• Do various stakeholders have a shared definition of what key metrics are and how to calculate them? More important, what’s the level of data literacy? Do people at all levels understand the purpose of key metrics and use them to make effective business decisions? 
  • Is there proper data governance and processes to ensure access to high-quality data that can help measure KPIs? 

4. Employ and integrate the right technology and tools 

Most companies don’t believe they have the data required or needed for managing revenue operations. We can assure that’s not the case. But collecting, understanding, and sharing it remains a challenge without the right supporting technology platform.  

Like an automobile, a modern revenue generation model for manufacturing requires multiple systems to run efficiently—typically, enterprise resource planning (ERP) systems, customer relationship management (CRM) system, marketing automation tools, analytics tools, e-commerce solutions, and others. 

The goal is to ensure all of these use a single, centralized data source to facilitate collaboration across functions and enable effective decisions. This is easier said than done when ownership of these systems and tools resides within specific functional silos. 

A good place to start is evaluating which systems and tools touch the revenue generation process—looking for opportunities to integrate systems more effectively and/or upgrade to modern digital capabilities that enable more efficient data management and flow. Building a well-integrated, digital revenue management platform will require investment, but in addition to reducing the cost per sale it can enable staff to redirect their time to the most productive activities—for example, spending less time creating reports and more time pursuing new accounts. 

To get the greatest value from RGM, you must be able to answer these questions: 

  • Are teams using current technology effectively and to its full potential? What aren’t we getting from existing technology that we had expected to?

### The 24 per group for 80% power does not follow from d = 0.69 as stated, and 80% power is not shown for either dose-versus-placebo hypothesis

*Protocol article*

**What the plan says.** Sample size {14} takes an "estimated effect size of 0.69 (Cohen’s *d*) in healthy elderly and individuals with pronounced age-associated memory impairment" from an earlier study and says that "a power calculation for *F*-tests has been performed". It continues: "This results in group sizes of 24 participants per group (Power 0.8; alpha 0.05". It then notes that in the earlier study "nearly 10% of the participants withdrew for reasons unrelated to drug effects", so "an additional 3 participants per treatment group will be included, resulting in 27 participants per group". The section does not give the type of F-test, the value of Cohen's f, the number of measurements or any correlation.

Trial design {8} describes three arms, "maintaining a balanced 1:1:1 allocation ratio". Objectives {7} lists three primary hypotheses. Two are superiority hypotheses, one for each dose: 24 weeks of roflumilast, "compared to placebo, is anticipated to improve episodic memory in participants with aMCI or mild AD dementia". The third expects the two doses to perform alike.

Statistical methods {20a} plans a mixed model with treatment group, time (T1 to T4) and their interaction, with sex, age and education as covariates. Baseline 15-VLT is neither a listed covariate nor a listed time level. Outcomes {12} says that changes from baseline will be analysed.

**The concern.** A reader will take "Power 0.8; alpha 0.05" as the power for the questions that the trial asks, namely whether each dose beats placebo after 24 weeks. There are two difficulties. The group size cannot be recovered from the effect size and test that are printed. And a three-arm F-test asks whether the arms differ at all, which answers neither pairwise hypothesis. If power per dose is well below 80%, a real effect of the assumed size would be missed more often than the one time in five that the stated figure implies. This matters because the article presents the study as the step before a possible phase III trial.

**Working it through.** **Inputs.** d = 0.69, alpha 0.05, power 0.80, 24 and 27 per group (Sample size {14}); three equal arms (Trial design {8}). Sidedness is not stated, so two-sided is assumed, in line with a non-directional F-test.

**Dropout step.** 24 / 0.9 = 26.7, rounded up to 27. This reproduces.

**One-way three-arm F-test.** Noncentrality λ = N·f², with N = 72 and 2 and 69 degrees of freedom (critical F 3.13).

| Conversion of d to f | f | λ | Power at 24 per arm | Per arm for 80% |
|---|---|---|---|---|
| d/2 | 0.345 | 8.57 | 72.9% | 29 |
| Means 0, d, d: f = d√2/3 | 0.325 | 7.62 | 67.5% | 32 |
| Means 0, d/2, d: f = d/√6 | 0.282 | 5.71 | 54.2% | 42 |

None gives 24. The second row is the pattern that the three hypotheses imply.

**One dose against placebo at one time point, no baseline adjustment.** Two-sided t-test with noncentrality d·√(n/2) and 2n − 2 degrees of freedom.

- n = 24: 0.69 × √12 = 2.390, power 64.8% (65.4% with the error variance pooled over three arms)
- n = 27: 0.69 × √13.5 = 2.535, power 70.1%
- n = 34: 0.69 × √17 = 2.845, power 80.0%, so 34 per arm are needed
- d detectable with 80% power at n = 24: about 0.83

• Are there pain points that we could address with improved technology such as CPQ tools or a shared account database? 
  • How efficiently does data flow from one system to another? Do we require substantial manual effort to move data from one to another?  
  • To what degree do we use modern data and digital platforms to unlock and sustain value today? How could we use these more effectively? 

Start moving the needle now 

If revenue generation management is a new concept for your organization, the critical first step is developing cross-functional consensus around a vision and measurable goals—it’ll be difficult to drive measurable change without that. 

Once you have that direction, take stock of where your organization stands today and what changes are required across the four areas discussed above—customer insight, people and organization, data and measurement, and technology—to begin building your revenue generation engine. 

It’s important to keep in mind that this is not a one-and-done project but rather an ongoing journey. The market and technology capabilities are evolving quickly, and plans must adapt along with them. Look for ways to deliver quick wins through improved coordination across relevant teams—for example, reassigning administrative activities from field representatives to lower-cost inside sales support roles or resigning incentives to motivate profitable growth and aligning them across functions. These types of small successes engender confidence and organizational support for bigger investments. 

For most manufacturers, a cross-functional RGM model represents a shift in both thinking and operations, and few in the organization may understand or have experience with execution. Don’t hesitate to tap outside expertise in areas such as data analytics, technology selection, or change management. Equipping your team with the right expertise and resources will make the process more efficient and bring your revenue generation engine to full speed sooner.